June 14, 2013, 3:27 pm
As I’ve written, I had registered to take a MOOC through Coursera. Turns out, I’m a bad student. First I got behind, then I just stopped doing anything for the class. Much has been written about MOOCs lately, but I just want to lay out a short list of reasons why I did poorly or, more accurately, why I did mostly nothing for an English Composition I MOOC.
Most U.S. citizens have some sort of high-speed Internet, but more than a hundred million still do not. I don’t have it at home. When I was doing better in class, it was when the semester was still in full swing and I could read, write, and watch videos from my high-speed office. And it’s not that I don’t want high-speed Internet at home; it’s just that I live back in the woods in an older neighborhood, and the giant Internet providers, I’m guessing, haven’t found it beneficial to offer service back there. Cable…
June 10, 2013, 12:08 pm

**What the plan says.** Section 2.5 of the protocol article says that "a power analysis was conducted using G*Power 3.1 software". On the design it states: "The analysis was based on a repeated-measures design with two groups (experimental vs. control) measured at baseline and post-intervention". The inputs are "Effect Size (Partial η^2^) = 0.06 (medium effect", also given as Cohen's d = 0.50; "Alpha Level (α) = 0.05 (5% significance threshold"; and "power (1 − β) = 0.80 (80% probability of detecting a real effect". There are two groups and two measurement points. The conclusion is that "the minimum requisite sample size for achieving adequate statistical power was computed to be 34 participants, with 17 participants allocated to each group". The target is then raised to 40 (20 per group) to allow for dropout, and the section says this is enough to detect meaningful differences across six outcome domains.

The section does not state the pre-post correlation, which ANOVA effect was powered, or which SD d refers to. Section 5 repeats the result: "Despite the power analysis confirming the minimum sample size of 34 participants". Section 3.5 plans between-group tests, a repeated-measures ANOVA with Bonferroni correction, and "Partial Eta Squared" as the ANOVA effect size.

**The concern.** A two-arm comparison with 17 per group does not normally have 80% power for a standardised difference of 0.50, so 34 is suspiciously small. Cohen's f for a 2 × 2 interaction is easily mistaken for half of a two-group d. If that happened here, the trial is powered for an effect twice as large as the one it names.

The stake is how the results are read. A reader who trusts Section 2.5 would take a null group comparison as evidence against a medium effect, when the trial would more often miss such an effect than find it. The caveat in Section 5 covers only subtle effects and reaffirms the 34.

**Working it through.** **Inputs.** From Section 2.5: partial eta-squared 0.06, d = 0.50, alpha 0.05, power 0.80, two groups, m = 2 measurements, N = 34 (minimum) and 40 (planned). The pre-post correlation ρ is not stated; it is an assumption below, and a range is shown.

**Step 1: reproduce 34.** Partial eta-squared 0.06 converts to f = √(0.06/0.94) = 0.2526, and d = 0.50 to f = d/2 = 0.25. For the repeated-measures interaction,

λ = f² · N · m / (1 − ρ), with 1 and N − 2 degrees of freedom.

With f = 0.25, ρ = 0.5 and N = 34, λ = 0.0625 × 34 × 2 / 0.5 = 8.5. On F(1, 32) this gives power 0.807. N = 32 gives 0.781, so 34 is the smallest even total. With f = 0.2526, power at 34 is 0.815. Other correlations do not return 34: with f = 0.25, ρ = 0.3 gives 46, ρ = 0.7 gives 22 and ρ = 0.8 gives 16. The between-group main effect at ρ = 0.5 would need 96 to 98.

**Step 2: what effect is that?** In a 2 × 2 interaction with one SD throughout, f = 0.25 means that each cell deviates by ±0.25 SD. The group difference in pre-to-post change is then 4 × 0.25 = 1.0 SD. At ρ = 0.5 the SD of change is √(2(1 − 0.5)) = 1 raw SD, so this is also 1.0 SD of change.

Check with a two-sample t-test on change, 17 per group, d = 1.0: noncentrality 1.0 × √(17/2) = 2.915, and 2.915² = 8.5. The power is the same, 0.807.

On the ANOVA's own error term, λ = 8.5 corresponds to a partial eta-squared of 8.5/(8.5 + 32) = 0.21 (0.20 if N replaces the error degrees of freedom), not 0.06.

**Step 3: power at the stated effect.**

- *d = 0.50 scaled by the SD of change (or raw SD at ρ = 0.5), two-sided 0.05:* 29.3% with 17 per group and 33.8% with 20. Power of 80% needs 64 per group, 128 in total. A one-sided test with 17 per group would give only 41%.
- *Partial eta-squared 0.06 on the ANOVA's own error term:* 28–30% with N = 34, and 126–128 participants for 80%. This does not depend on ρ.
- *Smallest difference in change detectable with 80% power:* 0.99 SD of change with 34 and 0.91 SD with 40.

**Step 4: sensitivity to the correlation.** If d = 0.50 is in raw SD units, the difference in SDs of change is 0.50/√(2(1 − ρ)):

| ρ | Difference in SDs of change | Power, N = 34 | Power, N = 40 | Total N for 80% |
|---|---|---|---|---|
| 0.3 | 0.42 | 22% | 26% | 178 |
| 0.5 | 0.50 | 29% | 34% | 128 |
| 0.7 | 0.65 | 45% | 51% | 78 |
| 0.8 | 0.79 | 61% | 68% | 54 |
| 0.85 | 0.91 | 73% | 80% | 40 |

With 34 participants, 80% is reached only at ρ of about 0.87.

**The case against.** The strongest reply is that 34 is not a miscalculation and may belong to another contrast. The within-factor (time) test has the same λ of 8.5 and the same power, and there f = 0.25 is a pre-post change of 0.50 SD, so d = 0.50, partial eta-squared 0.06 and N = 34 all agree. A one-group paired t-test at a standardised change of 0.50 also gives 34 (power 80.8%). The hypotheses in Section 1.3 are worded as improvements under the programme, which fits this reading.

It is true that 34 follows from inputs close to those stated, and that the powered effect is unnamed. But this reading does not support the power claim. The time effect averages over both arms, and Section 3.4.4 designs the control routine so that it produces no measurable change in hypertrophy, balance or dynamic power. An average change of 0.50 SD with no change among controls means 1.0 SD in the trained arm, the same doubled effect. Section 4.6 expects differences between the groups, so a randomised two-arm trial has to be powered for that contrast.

During the semester, I have my students do a lot of low-stakes writing, and I was thinking the other day about something a student wrote this spring. This student is interested in being a teacher, and he wrote about how some teachers don’t maintain enough control over their classrooms and therefore lose students’ respect. This writing assignment came not long after an intense class discussion that went from heated opinions about a current event to heated student-to-student personal attacks. The transition was quick, and I failed to intervene in time. (I later apologized for this, and then we talked about some possible lessons we could learn from it.)
I’m pretty sure the student’s piece of writing was referring to me and my lack of control over the classroom. I have no way of knowing for sure, but, even if it wasn’t, it did get me thinking about control in the classroom, and I thought …
May 24, 2013, 1:18 pm
I’d like to tell readers about a couple of cool things Richard Bland College is doing. This is partly because I love my institution and I want it to be a successful place, but it’s also because I think these programs are innovative and might help put Richard Bland College of the College of William & Mary on the proverbial map.